Health and Fitness: Squats: the spinach of lifts

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By Kent Pegg

We all have a love-hate relationship with squats, the so-called “king” of all exercises.

But by understanding the mechanics and benefits of the squat, you can increase your attraction to this exercise and enhance its value in your routine.

When performed correctly, squats build the body’s power muscles of the lower back, hips, buttocks and thighs. Being an exercise with a large range of motion, the squat stretches each area worked and then requires a hard contraction of the muscle spindles to perform the lift.

More than any other exercise, the squat maximizes strength development while minimizing joint stress.

Despite their relative safety, as with all compound exercises, form is critical to prevent injury while performing squats. Consult with a fitness professional if you have any questions before performing squats.

There are three segments to executing the squat: the ready position, the descent and the ascent.

In the ready position, the bar is placed across the shoulders. The load of the weight is distributed across the mass of the upper back and not on the top of the shoulders.

Keep your head up and your chest out while holding the bar with your hands as close together as possible without placing excessive stress on the front shoulders. Your feet should be wider than shoulder width with your toes slightly turned out (about 15 degrees).

With your shoulders back and your back flat, isometrically contract the muscles in your lower back (the spinal erectors) and your upper thighs. You are now ready to begin your descent.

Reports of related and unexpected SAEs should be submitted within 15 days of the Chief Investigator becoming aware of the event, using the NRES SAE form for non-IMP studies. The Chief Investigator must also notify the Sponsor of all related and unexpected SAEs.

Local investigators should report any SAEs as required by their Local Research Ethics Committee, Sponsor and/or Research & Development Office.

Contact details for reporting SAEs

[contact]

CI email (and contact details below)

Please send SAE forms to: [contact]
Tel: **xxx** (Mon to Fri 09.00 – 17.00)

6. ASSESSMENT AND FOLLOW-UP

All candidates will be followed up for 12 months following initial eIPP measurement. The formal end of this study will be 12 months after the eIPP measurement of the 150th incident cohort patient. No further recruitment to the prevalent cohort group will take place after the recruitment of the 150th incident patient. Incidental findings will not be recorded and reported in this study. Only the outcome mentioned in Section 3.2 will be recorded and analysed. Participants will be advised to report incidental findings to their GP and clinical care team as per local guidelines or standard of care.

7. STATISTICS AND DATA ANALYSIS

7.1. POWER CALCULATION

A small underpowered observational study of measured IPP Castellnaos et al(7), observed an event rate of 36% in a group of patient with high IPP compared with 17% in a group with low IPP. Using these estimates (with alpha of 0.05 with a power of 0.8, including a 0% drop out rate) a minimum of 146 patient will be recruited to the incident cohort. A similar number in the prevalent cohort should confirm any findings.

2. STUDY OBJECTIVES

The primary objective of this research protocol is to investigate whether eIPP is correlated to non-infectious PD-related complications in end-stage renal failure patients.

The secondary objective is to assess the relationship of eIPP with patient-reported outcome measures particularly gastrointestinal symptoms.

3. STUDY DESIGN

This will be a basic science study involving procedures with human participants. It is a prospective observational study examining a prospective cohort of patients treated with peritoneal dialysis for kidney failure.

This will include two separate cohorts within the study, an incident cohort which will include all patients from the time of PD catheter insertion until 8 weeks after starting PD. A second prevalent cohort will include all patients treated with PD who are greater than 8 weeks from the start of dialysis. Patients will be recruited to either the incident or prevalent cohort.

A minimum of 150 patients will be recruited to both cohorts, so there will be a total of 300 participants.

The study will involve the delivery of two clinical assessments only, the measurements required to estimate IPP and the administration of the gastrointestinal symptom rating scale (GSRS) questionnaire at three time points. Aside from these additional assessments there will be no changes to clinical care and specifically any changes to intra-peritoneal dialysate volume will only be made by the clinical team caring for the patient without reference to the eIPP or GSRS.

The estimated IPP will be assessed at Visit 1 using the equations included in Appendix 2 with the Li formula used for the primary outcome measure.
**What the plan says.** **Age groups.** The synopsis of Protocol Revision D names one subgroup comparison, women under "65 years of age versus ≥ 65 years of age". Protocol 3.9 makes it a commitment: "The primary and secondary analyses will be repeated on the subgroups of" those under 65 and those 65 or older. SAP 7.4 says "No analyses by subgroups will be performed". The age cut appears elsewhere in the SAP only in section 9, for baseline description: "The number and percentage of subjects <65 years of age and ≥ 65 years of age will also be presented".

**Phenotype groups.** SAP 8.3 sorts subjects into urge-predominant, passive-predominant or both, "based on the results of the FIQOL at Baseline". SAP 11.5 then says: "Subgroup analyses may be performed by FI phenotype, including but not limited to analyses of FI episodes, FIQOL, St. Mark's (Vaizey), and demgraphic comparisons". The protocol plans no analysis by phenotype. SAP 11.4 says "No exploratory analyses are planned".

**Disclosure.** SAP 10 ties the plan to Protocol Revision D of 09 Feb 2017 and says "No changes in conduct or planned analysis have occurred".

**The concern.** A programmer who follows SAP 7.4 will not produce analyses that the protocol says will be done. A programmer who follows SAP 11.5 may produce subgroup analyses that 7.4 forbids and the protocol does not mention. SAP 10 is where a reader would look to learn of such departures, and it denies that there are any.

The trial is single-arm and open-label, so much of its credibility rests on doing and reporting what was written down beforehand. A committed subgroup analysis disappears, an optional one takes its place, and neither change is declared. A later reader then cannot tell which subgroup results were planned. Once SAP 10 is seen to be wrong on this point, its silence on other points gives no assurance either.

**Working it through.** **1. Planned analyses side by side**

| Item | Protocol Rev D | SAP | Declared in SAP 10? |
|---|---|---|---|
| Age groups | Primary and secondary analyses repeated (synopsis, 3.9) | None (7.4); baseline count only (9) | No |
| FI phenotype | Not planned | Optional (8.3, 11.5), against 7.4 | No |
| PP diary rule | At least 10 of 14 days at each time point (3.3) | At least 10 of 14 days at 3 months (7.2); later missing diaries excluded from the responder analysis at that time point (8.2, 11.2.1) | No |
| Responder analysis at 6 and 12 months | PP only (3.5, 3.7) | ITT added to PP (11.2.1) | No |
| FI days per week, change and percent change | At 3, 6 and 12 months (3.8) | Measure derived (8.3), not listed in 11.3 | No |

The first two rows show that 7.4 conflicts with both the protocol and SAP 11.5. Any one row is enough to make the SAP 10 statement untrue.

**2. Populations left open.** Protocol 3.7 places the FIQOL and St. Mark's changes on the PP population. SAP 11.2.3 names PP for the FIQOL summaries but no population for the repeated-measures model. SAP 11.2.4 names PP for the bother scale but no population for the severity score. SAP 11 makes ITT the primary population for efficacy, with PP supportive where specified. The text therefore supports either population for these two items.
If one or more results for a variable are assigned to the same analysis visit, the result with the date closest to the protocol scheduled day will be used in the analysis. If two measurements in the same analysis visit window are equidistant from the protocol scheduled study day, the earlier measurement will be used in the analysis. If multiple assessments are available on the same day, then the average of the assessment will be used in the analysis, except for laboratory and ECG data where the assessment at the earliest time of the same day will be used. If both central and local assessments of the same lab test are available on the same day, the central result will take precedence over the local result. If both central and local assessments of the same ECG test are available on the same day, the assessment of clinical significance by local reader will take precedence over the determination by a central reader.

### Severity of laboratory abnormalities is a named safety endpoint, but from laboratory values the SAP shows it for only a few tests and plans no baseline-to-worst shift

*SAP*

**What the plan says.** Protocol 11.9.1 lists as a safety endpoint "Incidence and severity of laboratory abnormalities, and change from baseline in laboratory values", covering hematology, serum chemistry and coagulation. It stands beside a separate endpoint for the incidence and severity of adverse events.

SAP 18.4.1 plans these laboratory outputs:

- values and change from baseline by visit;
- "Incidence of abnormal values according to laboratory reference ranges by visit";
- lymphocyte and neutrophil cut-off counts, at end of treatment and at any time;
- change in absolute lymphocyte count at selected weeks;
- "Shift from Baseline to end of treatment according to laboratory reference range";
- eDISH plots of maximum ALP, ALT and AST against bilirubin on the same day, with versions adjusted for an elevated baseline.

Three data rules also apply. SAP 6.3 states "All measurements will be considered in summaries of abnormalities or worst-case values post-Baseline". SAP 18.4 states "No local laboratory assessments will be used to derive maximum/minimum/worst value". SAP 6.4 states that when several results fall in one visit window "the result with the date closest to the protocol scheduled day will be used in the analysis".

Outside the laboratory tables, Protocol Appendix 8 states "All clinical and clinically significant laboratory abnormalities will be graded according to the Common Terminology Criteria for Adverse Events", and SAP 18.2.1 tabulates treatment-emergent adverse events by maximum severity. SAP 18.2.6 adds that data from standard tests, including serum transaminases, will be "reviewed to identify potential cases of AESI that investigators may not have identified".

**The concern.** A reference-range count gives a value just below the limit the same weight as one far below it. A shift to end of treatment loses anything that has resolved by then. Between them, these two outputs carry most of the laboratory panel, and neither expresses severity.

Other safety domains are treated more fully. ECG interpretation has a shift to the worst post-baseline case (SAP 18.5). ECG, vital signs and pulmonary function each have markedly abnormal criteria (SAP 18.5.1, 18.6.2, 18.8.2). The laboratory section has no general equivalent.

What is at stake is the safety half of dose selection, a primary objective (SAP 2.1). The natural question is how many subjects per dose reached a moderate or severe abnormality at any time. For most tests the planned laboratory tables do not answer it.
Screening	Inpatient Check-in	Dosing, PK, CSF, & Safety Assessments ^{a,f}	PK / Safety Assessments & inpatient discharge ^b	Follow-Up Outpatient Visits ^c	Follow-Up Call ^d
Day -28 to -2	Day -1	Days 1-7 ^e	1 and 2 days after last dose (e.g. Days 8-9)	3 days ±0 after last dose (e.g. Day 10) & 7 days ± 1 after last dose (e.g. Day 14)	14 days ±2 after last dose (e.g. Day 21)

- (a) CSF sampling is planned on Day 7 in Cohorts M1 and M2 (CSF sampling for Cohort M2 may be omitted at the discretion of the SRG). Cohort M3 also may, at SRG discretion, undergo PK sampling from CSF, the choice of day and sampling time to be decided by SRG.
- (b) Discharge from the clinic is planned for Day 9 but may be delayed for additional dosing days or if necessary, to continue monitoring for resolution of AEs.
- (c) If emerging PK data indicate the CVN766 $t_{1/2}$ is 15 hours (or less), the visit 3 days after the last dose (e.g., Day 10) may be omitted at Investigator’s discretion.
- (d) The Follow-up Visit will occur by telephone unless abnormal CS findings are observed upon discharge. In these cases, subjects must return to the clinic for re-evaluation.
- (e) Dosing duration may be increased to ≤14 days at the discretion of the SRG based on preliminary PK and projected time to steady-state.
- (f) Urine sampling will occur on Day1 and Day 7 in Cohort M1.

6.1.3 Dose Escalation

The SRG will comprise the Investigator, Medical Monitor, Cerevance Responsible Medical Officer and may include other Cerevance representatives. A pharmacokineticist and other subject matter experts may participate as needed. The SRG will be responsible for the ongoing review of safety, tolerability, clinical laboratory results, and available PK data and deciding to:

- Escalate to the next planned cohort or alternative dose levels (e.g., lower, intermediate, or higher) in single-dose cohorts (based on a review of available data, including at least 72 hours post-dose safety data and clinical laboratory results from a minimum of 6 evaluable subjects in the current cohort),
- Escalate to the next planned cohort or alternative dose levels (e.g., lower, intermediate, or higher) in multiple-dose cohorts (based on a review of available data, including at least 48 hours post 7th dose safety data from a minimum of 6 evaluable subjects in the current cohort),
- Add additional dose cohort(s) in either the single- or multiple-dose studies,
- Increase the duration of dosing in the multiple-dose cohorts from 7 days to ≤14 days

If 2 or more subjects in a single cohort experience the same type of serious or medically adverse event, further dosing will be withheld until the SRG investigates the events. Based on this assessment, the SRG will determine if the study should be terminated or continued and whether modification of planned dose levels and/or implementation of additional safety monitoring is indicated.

After taking a deep breath, slowly begin to squat downward, pressing your buttocks outward to prevent your knees from coming forward. Avoid any excessive forward body lean as you descend to protect your lower back. Descend until your thighs are slightly lower than parallel to the ground.

Begin your ascension by using a strong quadriceps extension to initiate a powerful push and accelerate out of the bottom position. At the same time, drive your head back to get a strong contraction of the trapezius, helping to control upper body lean.

As you accelerate upward, forcefully thrust your hips under the bar. After approximately one-third of the ascension, begin to slowly expel air through your mouth until you reach the ready position. This expelling of air reduces the increase in blood pressure that heavy exercises can create.

One often overlooked technique which will help you make gains with your squats is to use a strong, eccentric contraction of the hip and quadriceps extensors on the descent segment of the exercise.

This stresses the extensors and results in storage of kinetic energy in the muscles of the hips and quads. This kinetic energy provides the additional force necessary in the ascension segment to allow you to increase the weight you can lift.

Remember, when doing squats, using a full range of motion will provide far better results than shortening the range of motion.

Partial squats should not be considered a substitute for full squats for two reasons: to develop your best knee and hip strength, you have to work through as full a range of motion as possible, and short squats overdevelop the quads at the expense of the hamstrings.

The strength imbalance created by doing short squats can cause both knee and hamstring injuries.

If you’re not including squats in your workout routine, now is the time to start. Begin light and perfect your form. You’ll be amazed at the results both in the gym and when applied to your favorite activities.

Kent Pegg is a certified personal trainer and the owner of the Los Alamos Fitness Center. If you have any questions about the exercises in this story, you can call him at 662-5232.